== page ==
where and the constant is evaluated from

(20) |

The left panel of Figure 5 shows the mass function for the fiducial model in Figure 1 (thick grey curve) as well as ten HI mass functions computed assuming parameters drawn at random from the joint probability distribution , projections of which are shown in Figure 4. While the values over which the HI mass range extends in these realisations shows some variability, the possibility of constraints on and implied by Figure 4 mean that the overall shape of the HI mass function could be quite well constrained by observation of a redshifted 21cm PS. In the central panel of Figure 5 we show the corresponding the HI mass functions for central galaxies [obtained by instead substituting ]. In this case the range of realisations is much larger, which can be traced to the degeneracy between and seen in Figure 4.

In addition to the HI mass function, it would also be possible to constrain the fraction of hydrogen within galaxies that is in atomic form. This number is given by

(21) |

where is the fraction of dark-matter that is collapsed in halos more massive than . From the upper left panel of Figure 4 we see that there is a degeneracy between and . Larger neutral fractions correspond to lower values of and hence larger collapsed fractions. As a result the ratio would be very well constrained, as shown by the likelihood distribution in the right hand panel of Figure 5 (which is based on the distributions in the left panel of Figure 5). The evolution of , which can also be measured locally from clustering with a value of (Wyithe, Brown, Zwaan & Meyer 2009) will provide an important ingredient for studies of the role of HI in star formation.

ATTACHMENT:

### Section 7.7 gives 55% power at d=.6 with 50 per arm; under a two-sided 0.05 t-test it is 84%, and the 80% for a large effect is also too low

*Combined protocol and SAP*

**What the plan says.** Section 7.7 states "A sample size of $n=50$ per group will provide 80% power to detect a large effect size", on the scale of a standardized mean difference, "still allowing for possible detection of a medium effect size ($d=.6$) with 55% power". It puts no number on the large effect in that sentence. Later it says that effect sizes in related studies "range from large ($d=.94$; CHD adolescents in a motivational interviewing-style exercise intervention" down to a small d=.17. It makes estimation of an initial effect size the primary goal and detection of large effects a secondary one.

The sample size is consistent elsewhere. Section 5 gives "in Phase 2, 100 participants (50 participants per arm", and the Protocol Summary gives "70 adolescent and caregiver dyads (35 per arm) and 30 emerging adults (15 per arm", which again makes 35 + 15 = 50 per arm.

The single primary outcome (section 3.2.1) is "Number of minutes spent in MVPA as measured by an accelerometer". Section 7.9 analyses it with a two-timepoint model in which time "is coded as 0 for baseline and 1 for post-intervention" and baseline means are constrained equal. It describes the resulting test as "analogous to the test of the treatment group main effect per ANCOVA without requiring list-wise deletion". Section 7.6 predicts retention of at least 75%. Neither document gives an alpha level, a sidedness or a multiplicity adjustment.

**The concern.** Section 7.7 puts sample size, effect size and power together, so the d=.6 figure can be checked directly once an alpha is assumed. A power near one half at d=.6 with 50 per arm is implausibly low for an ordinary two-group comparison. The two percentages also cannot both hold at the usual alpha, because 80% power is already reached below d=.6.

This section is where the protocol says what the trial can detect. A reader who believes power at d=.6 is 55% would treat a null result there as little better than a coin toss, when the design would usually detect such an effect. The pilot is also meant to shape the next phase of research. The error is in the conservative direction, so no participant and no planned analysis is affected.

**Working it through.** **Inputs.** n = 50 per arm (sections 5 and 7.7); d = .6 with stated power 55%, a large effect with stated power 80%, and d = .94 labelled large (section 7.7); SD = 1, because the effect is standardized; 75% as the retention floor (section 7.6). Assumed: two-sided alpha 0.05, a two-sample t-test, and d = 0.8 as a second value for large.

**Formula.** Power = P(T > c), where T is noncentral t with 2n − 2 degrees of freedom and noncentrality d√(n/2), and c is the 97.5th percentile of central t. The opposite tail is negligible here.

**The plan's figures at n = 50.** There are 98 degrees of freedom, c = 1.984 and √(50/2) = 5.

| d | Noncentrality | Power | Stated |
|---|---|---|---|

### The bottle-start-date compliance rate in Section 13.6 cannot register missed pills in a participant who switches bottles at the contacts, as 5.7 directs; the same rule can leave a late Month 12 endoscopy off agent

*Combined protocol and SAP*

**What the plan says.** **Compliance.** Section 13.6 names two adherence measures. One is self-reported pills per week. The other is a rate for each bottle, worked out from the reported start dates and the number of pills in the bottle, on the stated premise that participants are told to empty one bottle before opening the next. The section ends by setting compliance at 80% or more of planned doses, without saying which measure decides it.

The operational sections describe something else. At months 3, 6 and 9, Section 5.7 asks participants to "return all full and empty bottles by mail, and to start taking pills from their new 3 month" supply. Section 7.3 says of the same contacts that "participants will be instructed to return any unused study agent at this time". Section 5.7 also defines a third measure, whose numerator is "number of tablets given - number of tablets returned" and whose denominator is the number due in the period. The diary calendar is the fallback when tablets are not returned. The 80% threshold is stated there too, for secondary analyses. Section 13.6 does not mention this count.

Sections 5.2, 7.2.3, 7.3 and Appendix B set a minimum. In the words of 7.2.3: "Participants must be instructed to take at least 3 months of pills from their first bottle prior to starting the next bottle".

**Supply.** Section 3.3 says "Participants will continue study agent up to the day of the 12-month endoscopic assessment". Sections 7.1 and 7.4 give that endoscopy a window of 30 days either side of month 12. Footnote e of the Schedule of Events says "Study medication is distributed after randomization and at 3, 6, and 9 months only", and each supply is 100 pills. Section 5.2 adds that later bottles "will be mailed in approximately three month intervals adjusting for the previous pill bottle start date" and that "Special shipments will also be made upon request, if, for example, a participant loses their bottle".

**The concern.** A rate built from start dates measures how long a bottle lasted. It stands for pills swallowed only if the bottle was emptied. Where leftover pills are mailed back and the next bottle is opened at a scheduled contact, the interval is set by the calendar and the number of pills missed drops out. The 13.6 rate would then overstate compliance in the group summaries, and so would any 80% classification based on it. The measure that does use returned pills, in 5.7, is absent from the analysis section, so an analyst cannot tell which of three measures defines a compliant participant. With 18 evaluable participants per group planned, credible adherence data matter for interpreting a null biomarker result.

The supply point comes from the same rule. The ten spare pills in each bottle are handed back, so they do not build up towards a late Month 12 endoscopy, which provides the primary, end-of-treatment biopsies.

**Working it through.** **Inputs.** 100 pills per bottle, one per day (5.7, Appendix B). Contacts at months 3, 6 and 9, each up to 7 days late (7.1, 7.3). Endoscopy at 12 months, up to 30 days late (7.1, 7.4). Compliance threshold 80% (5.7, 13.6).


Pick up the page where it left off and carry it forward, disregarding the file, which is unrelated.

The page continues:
## 6 Summary

Due to the faintness of HI emission from individual galaxies, even deep HI surveys will be limited to samples at relatively low redshift () for the next decade. However these surveys will be able to detect fluctuations in 21cm intensity produced by the ensemble of galaxies out to higher redshifts, using observational techniques that are analogous to those being discussed with respect to the reionization epoch at (e.g. Furlanetto, Oh & Briggs 2006). As a result, studies of HI galaxy clustering could be extended to redshifts beyond those where individual HI galaxies can be identified through the use of 21cm intensity fluctuations. To investigate this possibility we have described an approximate model for the power spectrum of 21cm fluctuations, which is based on the halo occupation distribution formalism for galaxy clustering. Our goal for this paper has been to use this model to estimate the expected amplitude and features of the 21 cm power-spectrum, rather than to present a detailed method for extracting the halo occupation of HI from an observed power-spectrum. This latter goal would require numerical simulations (e.g. Bagla & Khandai 2009).